Chromebooks don't tend to have super impressive displays, because that would be a bit of a waste: You don't usually need an astrological pixel count for filling in a spreadsheet or sending e-mails. Still, if you're a stickler when it comes to screens, then the 3,200 x 1,800 HP Chromebook 13 is the obvious choice.
Chromebooks are known for their long battery life, since they're designed to be used on-the-go for an entire school or work day.
Manufacturers' battery life estimates are included here. These should be taken loosely, since there are many factors that go into battery life, but the HP offering will likely be the first to have you scrambling for a charger (probably due to that pixel-dense display).
All of these machines have 720p webcams for video conferencing, Google Hangouts and the like. Don't expect a high-end selfie experience, but these will get the job done.
Memory levels range from 2 GB to 16 GB. The 8 GB version of the Thinkpad is only available on its highest-end processor configuration (see "Processor" below).
You may already have a thumb drive or two with more storage capacity than your average Chromebook. On the plus side, they tend to have more USB ports than many of this year's high-end laptops, and they tap right into your Google Cloud storage.
Again, the higher-capacity version of the Thinkpad is only available with the premium processor.
Only the Acer Chromebook 14 is missing an expansion card slot. The others make space for either a microSD or SD card.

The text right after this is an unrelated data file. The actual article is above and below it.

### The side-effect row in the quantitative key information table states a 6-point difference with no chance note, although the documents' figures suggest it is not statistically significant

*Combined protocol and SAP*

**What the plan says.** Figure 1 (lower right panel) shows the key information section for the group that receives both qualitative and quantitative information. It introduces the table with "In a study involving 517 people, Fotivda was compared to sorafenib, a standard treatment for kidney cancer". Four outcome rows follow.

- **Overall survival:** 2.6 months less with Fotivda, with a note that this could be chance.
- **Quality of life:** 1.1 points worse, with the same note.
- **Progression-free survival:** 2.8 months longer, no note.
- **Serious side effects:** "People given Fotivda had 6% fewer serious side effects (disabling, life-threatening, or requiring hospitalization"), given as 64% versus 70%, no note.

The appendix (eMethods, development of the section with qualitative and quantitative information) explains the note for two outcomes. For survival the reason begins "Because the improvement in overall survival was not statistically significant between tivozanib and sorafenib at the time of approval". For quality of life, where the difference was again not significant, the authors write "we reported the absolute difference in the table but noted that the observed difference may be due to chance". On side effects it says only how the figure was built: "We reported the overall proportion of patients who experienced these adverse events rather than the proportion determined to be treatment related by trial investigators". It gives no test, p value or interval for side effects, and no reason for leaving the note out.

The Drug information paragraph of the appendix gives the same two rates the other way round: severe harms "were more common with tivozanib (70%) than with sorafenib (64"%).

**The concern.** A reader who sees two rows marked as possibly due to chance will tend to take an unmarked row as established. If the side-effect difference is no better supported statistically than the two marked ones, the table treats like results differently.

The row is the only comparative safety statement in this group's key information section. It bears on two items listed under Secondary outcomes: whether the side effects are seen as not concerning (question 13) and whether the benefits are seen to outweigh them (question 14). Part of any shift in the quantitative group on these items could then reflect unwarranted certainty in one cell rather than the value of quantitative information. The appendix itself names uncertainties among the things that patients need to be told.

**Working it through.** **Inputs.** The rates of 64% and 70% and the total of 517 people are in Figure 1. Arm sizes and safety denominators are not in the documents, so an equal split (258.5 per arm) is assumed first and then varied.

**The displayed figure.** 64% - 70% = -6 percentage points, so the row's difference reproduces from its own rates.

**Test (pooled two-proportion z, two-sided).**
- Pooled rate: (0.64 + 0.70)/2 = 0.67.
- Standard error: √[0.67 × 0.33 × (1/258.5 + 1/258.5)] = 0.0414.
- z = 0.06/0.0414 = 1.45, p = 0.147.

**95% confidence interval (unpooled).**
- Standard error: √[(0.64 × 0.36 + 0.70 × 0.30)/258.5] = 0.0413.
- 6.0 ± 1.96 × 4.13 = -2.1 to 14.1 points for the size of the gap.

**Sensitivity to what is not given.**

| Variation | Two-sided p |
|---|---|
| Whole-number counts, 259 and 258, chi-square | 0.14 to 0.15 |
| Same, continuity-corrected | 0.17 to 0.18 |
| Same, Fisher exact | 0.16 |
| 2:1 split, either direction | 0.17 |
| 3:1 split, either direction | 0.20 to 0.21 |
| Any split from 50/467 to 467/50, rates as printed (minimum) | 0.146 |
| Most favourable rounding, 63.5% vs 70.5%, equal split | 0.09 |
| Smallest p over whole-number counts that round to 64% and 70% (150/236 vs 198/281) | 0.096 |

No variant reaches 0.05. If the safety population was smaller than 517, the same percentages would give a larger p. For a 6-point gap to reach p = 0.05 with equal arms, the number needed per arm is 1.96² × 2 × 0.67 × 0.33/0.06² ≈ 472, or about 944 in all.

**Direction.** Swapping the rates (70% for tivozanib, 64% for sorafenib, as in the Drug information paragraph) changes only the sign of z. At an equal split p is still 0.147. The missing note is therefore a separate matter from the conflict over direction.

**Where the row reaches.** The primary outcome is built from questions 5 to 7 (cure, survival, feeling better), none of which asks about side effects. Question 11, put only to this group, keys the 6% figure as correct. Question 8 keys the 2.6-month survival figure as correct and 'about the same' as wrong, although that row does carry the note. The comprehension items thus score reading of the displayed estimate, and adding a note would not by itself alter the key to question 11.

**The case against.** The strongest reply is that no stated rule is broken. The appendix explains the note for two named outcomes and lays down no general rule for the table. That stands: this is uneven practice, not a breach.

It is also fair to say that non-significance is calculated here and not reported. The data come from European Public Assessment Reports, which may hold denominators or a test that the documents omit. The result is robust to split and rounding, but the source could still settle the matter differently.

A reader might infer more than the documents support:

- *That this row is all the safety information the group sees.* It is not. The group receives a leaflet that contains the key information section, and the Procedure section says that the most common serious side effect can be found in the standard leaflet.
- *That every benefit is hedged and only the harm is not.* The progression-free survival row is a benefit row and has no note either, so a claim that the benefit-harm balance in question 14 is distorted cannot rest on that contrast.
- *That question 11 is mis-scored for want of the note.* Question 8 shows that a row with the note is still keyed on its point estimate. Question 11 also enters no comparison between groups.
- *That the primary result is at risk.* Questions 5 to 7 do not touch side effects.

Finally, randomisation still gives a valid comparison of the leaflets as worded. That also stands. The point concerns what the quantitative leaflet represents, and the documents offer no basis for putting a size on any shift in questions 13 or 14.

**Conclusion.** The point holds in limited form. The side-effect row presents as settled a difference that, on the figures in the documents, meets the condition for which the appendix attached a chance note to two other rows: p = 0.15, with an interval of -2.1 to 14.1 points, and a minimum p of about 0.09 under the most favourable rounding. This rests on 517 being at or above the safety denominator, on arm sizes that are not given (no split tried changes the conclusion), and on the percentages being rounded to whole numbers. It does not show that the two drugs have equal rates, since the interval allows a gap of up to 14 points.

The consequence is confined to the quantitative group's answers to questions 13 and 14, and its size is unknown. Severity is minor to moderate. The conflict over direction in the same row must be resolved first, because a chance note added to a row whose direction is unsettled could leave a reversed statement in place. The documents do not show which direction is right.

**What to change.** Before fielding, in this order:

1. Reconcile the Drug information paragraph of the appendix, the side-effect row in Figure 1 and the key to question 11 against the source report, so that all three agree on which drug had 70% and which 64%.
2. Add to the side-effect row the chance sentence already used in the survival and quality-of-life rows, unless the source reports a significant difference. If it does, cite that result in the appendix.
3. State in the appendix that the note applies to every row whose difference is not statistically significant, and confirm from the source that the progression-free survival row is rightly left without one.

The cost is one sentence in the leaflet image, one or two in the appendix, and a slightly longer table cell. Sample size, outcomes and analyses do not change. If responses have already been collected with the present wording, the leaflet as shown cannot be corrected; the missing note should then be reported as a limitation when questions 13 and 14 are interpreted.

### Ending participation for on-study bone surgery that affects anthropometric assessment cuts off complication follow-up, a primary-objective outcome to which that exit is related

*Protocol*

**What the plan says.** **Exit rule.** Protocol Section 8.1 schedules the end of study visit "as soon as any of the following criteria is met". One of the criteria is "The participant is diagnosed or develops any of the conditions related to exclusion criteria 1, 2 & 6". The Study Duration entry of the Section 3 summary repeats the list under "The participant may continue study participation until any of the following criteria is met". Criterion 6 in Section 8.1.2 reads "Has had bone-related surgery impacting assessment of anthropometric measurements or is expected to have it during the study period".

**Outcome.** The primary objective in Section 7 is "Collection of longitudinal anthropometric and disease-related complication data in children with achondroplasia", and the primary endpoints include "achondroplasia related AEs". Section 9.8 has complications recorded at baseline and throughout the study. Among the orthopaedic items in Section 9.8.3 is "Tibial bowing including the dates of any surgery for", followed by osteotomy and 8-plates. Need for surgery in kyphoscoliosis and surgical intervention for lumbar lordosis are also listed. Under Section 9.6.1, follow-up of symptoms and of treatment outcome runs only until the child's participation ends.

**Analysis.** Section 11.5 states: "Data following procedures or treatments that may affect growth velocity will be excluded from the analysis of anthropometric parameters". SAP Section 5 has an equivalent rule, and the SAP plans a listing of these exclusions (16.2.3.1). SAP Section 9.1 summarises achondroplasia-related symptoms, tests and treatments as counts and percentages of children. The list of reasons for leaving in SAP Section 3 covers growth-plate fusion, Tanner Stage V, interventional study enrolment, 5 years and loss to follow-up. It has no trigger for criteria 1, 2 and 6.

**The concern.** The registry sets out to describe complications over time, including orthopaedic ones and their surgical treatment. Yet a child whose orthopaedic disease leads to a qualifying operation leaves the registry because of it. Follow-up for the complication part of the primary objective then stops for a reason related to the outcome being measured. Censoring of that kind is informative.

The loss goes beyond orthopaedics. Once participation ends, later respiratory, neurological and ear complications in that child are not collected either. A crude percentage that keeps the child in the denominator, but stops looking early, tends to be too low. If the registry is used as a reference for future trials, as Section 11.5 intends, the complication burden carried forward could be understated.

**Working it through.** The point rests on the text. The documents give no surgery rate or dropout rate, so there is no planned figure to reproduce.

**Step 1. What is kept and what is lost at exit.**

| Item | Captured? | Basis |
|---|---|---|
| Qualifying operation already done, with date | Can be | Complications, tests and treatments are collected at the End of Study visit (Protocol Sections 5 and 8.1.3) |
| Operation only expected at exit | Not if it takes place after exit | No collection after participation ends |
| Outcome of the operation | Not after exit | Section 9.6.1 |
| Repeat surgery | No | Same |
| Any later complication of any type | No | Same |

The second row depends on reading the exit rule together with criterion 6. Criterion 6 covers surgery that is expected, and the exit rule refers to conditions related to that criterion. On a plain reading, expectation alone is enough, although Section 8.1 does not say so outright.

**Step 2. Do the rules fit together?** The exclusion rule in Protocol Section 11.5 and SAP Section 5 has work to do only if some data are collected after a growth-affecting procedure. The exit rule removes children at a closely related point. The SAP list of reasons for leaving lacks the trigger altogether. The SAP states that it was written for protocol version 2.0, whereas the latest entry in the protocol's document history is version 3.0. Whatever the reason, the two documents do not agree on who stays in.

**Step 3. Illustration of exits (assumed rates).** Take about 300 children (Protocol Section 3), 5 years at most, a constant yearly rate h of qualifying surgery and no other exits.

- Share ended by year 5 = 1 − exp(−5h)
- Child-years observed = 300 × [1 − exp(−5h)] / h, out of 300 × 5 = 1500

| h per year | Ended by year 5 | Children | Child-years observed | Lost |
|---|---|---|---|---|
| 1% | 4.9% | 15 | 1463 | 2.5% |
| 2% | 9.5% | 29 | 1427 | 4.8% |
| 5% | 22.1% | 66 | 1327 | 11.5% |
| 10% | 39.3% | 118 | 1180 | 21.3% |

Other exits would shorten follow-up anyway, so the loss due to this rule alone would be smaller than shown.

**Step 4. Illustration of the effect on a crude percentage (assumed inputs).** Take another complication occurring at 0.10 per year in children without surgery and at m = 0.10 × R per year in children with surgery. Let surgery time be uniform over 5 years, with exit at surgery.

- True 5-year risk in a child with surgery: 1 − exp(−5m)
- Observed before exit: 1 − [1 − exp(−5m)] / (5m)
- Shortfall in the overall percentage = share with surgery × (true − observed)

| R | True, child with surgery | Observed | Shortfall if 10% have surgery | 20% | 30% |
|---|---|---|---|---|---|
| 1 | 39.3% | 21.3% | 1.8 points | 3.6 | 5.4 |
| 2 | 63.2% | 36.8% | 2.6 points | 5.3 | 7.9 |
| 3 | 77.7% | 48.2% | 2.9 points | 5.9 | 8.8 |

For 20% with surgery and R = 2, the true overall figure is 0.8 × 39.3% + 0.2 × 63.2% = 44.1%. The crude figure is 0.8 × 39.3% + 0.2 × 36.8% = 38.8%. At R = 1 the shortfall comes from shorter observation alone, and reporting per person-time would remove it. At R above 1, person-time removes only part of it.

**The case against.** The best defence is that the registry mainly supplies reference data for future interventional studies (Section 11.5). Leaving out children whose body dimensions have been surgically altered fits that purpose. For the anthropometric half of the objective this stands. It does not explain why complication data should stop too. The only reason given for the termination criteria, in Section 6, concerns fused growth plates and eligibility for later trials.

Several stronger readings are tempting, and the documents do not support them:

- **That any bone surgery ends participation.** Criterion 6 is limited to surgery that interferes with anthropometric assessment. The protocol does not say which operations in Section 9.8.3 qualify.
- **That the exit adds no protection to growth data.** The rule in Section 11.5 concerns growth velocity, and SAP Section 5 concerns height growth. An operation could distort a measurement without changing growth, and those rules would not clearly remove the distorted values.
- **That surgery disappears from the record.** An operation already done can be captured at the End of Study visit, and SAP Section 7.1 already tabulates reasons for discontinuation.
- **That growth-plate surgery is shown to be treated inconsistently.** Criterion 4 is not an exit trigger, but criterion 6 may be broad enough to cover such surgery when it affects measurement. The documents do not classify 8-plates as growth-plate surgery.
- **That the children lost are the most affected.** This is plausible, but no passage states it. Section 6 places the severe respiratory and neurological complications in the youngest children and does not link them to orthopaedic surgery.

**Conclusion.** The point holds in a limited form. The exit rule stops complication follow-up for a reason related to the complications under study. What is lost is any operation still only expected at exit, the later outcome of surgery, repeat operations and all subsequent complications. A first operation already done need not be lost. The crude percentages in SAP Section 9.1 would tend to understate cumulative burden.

Every one of these machines has at least two USB ports, for peripherals and external storage alike. The HP Chromebook and Lenovo Thinkpad are the only two that include the newest USB standard, USB Type C.
Don't expect a compelling audio experience from these intentionally thrifty devices, but each of these Chromebooks has a pair of stereo speakers. Only the HP Chromebook has third-party branded speakers (Bang & Olufsen).
They also all have headphone jacks, so you can stream music or watch videos without bothering your neighbors.
Chromebooks don't need the same kind of computing power that regular laptops do, since they are incapable of running heavy-duty desktop apps. Still, a better processor often means faster, smoother performance, and the HP Chromebook and Lenovo Thinkpad offer some configurations that dominate the other chipsets.
All of these have comparable integrated graphics.
On the machines that have HDMI or microHDMI ports, you'll be able to run a cable directly from your Chromebook to an external display. For the USB-C sporting machines, you'll need an adapter.
Android app support
Chromebooks are on the cusp of supporting Android apps from the Google Play store, which dramatically increases their content library and by extension, the number of ways that Chromebooks can be used.
The Acer R11 and Asus Chromebook Flip already support Android apps, while the other selections are expected to receive Android compatibility sometime in 2017.
This lineup includes four 2016 models and two 2015 models. Though the 2-in-1 options were released last year, they have remained popular enough to stay on our radar.
Yes, you've read correctly – Chromebooks, even ones with premium specs and builds, are usually a fraction of the price of standard laptops. It's possible to score a very capable internet-surfing Chromebook without making much of an investment.
It's likely that you will be able to find prices even lower than those listed here. For example, the Samsung Chromebook 3 is listed with an MSRP of $200, but it's currently available through Samsung or Amazon for US$170. The Lenovo Thinkpad Chromebook is configured on the Lenovo website for $386, but entry-level models are available on Amazon starting at $265.